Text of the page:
“However, stronger public school choice options is but one of many opportunities ESSA makes possible. The “skinny” budget also strips states and districts of flexibilities available under ESSA before they can ever be used, limiting the ability of Chiefs to affect meaningful change that will improve teaching and learning and lead to dramatic progress in academic outcomes for all kids. As Congress considers the Trump Administration’s proposal, we urge them to maintain funding in critical areas, like Title II and the Teacher and School Leader Incentive Fund, to ensure states and districts are able to take advantage of every opportunity under ESSA to the fullest extent possible, rather than cutting them off from these tools at the very moment they need them most.”

Sarah: This is a pretty big departure in many ways from what we saw under Obama. But is anything in this budget surprising to us?

Lillian: Well it’s surprising that they are backing away from supports for rural schools, as Jackie pointed out. Rural voters came out big for Trump. It seems counter-intuitive that his budget would defund programs aimed at them.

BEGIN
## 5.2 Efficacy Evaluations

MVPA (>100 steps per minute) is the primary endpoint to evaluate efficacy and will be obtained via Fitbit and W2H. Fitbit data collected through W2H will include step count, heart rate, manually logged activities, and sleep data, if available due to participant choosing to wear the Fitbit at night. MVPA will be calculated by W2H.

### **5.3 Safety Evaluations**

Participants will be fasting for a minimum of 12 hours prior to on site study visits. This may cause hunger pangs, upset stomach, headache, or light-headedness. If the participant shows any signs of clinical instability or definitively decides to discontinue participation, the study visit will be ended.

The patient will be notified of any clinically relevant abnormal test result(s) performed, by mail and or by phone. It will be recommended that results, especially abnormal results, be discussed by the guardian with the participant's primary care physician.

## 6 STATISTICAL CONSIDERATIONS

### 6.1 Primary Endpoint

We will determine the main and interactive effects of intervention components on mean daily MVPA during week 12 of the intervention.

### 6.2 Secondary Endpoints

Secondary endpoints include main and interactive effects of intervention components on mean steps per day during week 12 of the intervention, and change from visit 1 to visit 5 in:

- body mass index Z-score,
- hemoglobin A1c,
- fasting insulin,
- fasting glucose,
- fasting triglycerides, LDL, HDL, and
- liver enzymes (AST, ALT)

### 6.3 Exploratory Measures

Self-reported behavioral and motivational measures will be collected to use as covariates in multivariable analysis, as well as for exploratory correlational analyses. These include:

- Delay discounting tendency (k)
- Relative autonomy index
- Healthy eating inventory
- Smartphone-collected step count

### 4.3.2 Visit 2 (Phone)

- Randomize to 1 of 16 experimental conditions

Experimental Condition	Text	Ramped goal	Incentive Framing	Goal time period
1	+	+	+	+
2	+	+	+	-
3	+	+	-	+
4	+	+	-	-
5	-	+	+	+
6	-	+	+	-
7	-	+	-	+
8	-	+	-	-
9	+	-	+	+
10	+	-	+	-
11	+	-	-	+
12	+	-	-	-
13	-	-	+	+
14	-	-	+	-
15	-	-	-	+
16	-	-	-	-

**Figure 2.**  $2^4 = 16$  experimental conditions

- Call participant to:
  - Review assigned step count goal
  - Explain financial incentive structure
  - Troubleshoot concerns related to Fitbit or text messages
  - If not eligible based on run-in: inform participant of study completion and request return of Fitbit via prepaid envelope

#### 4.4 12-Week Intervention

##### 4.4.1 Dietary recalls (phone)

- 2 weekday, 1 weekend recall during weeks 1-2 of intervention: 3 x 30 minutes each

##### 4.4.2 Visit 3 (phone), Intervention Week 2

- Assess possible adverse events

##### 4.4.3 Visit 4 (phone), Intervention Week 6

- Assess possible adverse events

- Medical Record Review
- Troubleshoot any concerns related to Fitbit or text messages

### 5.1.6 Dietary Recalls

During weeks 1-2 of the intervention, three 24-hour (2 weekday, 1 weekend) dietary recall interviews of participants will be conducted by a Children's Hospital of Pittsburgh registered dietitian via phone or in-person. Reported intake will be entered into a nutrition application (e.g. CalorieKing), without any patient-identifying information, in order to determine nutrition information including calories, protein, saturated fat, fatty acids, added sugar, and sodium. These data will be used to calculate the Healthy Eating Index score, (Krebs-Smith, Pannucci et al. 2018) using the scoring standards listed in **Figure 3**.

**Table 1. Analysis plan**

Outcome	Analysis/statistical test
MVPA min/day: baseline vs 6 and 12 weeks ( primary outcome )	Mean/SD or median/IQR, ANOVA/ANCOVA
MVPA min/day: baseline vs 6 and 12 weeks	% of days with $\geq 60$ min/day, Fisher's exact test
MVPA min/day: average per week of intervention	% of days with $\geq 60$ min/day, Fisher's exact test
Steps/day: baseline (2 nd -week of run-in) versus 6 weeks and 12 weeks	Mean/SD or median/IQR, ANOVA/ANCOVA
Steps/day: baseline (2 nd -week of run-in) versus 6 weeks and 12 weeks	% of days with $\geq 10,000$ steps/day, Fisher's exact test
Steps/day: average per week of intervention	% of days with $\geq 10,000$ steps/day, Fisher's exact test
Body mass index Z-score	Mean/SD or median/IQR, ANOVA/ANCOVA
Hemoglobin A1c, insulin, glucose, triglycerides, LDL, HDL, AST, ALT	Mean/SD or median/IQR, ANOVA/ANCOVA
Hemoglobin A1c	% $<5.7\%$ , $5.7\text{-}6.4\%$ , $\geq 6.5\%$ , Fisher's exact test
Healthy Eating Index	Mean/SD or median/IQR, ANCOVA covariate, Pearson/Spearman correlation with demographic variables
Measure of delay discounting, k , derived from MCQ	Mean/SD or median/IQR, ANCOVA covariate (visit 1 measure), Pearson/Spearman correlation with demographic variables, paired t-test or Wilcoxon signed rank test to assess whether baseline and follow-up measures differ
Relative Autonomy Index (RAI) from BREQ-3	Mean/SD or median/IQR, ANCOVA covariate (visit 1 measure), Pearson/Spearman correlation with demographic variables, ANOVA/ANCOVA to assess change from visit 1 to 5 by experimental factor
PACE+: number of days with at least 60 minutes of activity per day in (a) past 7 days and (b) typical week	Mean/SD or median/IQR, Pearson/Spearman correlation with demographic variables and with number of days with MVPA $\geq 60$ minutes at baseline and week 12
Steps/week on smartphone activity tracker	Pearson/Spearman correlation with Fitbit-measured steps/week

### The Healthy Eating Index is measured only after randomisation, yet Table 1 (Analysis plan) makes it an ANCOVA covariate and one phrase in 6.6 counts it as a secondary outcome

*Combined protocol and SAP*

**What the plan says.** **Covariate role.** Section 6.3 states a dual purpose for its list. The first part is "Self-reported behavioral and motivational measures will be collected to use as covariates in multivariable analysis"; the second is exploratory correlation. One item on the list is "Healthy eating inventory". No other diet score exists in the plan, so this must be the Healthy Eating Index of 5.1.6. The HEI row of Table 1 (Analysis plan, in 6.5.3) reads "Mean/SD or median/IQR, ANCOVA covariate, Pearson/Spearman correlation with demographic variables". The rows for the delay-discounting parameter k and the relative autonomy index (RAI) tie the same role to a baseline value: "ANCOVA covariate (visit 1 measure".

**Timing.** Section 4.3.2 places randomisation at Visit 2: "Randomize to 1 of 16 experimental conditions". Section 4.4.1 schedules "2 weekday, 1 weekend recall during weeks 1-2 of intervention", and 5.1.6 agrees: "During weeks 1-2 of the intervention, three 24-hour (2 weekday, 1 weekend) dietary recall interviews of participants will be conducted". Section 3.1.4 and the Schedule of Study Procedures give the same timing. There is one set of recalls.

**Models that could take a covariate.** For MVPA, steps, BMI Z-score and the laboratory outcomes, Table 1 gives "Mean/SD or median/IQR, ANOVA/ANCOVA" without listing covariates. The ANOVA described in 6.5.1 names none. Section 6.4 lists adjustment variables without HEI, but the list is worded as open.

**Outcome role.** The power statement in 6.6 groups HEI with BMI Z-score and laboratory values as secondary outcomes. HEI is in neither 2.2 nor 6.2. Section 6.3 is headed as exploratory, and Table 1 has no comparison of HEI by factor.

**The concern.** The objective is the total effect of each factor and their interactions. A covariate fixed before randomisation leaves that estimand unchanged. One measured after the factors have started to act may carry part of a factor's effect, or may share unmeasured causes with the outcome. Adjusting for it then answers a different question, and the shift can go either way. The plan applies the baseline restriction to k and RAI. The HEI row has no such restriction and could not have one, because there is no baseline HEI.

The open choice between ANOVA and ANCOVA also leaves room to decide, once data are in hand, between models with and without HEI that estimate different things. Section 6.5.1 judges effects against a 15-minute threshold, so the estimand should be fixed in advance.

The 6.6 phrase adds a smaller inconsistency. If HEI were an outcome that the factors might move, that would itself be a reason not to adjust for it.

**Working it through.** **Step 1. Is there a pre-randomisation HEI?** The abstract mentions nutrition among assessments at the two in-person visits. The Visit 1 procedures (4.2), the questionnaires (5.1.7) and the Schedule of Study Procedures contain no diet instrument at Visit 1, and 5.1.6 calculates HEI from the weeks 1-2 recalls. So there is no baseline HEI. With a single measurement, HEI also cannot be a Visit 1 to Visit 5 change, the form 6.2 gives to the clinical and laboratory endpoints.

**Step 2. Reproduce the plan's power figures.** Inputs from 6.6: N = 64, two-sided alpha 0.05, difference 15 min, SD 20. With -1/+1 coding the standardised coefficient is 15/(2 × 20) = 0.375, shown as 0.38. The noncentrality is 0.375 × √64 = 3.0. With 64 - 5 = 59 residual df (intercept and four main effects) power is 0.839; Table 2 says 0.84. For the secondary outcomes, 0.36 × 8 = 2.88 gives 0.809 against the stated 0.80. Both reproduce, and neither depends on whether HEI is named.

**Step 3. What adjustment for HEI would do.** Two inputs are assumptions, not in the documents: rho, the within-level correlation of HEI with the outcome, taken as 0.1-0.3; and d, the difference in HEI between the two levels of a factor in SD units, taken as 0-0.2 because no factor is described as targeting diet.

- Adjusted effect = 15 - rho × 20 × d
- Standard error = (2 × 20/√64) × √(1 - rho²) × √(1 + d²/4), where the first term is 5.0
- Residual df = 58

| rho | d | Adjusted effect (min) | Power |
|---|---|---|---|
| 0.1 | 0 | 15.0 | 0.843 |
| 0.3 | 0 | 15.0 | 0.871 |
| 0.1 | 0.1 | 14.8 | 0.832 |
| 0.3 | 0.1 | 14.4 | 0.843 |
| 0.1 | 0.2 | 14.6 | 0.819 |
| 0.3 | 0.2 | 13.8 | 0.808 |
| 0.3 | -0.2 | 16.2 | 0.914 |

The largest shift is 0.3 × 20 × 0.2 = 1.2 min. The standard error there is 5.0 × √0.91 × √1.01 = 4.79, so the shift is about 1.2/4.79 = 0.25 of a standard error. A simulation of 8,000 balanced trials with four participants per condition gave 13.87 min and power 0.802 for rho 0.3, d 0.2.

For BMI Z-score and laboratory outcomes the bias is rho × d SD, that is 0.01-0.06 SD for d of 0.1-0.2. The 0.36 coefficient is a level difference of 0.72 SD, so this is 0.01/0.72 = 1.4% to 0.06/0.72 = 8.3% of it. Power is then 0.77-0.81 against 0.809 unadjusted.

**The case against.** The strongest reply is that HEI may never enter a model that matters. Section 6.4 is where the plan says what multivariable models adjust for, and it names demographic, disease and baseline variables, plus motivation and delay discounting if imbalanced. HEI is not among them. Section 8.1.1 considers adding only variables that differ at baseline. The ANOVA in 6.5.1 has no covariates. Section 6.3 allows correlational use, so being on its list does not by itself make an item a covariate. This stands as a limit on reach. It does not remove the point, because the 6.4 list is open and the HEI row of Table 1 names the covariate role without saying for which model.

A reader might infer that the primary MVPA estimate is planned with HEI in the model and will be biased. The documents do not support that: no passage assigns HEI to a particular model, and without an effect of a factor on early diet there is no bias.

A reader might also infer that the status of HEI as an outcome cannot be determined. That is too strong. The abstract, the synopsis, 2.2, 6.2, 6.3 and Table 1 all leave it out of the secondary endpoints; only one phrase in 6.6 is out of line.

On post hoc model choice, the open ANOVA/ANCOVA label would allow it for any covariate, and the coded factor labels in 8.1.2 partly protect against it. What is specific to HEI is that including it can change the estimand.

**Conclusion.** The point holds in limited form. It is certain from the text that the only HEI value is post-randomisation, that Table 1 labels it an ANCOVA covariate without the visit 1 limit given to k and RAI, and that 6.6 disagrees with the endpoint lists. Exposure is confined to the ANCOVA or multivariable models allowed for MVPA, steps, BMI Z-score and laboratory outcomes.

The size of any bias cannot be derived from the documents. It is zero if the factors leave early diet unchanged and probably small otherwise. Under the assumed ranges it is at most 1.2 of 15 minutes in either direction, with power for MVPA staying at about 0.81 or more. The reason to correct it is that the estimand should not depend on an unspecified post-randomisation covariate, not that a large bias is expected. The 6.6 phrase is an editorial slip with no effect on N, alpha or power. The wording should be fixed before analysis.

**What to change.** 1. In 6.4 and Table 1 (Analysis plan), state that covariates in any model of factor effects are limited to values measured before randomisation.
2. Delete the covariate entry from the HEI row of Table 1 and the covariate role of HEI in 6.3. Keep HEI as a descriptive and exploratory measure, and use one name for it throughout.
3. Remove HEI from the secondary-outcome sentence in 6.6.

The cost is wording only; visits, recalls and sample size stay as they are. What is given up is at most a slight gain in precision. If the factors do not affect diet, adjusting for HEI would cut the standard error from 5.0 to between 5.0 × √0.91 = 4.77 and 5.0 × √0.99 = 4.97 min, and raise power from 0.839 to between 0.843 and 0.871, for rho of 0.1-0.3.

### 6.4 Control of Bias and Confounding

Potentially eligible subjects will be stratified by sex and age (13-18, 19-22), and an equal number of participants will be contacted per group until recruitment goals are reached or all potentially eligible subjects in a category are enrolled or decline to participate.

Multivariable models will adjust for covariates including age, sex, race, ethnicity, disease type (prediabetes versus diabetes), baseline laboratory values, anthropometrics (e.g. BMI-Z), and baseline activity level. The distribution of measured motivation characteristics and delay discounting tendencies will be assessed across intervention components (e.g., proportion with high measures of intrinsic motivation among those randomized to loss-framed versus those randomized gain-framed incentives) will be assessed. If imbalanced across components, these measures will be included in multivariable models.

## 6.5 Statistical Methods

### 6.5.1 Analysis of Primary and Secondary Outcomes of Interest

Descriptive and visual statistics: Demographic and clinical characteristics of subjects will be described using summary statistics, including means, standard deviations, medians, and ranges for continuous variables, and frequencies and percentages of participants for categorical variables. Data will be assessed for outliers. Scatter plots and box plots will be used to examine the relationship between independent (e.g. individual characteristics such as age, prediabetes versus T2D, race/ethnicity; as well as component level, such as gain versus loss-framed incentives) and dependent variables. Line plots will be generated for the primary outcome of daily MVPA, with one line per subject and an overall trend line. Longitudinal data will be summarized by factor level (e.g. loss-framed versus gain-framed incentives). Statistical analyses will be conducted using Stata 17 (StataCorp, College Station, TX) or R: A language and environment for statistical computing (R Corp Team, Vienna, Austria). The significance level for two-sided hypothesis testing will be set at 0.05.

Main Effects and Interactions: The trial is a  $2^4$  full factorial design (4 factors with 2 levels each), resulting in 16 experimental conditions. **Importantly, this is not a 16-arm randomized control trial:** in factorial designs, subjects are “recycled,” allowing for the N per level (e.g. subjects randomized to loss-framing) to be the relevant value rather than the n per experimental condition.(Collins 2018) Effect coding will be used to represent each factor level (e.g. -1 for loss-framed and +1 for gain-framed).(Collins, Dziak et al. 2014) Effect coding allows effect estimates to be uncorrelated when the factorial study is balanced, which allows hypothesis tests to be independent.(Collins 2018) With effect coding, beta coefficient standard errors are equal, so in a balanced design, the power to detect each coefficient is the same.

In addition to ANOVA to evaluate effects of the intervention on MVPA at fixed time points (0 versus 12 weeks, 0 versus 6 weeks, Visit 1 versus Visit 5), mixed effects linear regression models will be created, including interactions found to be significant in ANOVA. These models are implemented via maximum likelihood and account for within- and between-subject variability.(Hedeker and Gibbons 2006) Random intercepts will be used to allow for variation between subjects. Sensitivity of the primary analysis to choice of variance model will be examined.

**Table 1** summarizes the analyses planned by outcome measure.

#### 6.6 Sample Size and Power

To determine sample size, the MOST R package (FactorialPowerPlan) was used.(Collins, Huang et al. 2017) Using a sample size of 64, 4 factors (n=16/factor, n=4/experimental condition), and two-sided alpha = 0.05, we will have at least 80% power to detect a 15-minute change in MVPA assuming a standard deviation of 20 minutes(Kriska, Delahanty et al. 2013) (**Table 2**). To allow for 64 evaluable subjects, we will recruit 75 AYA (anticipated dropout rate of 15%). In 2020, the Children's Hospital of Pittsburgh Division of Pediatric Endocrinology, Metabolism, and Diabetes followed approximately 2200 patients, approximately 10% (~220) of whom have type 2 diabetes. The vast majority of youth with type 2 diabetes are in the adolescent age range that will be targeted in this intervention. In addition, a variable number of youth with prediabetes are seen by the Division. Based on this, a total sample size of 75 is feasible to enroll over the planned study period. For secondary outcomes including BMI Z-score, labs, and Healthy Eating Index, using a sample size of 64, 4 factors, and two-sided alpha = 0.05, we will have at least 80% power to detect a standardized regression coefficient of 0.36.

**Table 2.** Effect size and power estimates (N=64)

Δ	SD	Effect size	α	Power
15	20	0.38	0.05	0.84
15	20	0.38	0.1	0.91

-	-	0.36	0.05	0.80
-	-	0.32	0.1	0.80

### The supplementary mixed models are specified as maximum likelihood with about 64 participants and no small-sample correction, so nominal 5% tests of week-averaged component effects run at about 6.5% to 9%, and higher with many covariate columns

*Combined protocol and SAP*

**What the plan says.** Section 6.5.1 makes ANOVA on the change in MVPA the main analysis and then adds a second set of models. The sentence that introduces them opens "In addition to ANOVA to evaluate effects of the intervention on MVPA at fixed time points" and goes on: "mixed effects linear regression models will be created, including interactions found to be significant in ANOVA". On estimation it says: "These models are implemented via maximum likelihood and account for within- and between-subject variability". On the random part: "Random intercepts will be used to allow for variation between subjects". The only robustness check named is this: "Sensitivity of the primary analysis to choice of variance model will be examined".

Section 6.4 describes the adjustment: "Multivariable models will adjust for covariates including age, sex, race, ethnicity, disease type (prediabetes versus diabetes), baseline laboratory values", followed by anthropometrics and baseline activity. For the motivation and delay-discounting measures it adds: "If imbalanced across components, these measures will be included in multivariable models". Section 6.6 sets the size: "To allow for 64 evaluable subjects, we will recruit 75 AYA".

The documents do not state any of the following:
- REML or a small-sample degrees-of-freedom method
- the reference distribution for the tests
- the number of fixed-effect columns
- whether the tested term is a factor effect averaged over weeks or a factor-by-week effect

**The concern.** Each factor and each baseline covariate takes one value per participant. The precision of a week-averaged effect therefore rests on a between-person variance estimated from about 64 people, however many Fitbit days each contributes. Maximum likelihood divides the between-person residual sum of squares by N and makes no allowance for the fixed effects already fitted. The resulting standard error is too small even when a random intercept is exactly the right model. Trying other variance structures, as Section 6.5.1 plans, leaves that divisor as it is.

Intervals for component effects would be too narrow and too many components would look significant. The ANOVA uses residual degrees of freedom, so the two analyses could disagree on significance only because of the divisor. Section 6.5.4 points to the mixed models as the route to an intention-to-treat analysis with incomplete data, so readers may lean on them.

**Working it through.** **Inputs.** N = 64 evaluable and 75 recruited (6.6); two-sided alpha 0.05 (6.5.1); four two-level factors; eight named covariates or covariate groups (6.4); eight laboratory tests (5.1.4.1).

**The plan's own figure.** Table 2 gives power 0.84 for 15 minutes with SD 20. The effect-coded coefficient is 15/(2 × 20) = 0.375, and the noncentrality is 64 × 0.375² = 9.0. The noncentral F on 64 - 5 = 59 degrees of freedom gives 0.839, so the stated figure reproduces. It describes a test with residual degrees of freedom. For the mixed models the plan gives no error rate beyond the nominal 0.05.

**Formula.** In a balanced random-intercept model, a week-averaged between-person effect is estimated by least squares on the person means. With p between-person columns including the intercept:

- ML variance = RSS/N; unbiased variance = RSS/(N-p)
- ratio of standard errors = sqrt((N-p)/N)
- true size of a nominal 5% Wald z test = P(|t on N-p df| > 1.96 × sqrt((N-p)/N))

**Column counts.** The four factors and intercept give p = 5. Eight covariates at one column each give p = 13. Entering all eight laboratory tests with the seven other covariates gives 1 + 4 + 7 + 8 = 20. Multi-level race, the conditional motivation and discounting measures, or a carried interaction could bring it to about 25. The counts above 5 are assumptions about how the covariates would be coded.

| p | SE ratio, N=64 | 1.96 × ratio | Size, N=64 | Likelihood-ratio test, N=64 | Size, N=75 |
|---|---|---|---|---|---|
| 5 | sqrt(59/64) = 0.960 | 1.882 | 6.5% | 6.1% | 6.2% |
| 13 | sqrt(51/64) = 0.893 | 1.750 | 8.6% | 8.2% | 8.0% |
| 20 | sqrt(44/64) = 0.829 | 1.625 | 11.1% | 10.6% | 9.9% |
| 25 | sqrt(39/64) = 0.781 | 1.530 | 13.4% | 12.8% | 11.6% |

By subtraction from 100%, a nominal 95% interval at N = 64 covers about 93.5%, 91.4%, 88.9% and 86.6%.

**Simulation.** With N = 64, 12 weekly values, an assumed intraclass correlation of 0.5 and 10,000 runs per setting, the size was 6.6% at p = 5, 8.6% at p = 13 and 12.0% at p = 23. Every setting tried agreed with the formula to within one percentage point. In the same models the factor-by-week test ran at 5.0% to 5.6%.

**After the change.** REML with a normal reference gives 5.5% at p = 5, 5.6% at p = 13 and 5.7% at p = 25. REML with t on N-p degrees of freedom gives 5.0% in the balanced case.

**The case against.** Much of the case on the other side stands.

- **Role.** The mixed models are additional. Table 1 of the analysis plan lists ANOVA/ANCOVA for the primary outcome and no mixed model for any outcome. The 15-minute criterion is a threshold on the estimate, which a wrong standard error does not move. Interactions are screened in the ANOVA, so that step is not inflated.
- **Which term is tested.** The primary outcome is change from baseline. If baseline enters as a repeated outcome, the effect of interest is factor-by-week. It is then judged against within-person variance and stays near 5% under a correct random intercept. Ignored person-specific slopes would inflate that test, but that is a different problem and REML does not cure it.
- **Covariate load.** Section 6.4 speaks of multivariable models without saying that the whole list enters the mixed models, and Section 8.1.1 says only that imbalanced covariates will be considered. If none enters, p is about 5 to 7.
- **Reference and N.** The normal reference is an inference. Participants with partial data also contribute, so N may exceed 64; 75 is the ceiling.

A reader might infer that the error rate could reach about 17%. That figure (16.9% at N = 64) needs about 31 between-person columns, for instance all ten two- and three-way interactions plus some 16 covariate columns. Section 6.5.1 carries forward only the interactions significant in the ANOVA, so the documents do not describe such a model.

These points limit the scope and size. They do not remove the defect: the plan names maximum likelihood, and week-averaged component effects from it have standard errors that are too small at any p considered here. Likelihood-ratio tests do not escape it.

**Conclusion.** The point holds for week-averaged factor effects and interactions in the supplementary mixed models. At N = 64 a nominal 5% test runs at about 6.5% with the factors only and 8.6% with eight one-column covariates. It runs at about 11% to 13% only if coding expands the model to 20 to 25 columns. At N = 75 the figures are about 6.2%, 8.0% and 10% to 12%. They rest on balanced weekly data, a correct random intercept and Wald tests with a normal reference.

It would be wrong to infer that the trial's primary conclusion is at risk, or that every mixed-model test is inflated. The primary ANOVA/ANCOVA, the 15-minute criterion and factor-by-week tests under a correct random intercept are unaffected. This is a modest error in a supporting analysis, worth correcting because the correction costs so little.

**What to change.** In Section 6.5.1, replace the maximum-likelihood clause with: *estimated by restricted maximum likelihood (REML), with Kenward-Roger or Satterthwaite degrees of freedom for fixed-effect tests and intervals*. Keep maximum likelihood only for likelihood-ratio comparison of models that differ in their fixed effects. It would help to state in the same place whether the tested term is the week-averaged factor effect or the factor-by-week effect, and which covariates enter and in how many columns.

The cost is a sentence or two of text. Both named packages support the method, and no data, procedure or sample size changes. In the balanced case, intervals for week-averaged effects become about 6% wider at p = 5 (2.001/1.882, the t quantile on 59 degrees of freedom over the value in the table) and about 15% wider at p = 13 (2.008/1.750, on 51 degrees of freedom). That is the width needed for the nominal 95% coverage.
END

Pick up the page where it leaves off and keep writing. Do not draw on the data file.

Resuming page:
Nichole: I was surprised about the potential cuts to work-study grants. If that happens it will be unpopular with working-class voters, to say the least.

Meredith: It’s interesting to me that he didn’t go after Pell grants directly, more of a back door whack at college access for low-income students. Like the cuts to Federal Supplemental Education Opportunity Grants. If you qualify for Pell and it doesn’t cover tuition, you can get up to $4k per year. Given that average in-state public college tuition is close to $10,000, that’s a lot of people who won’t get as much as they would have.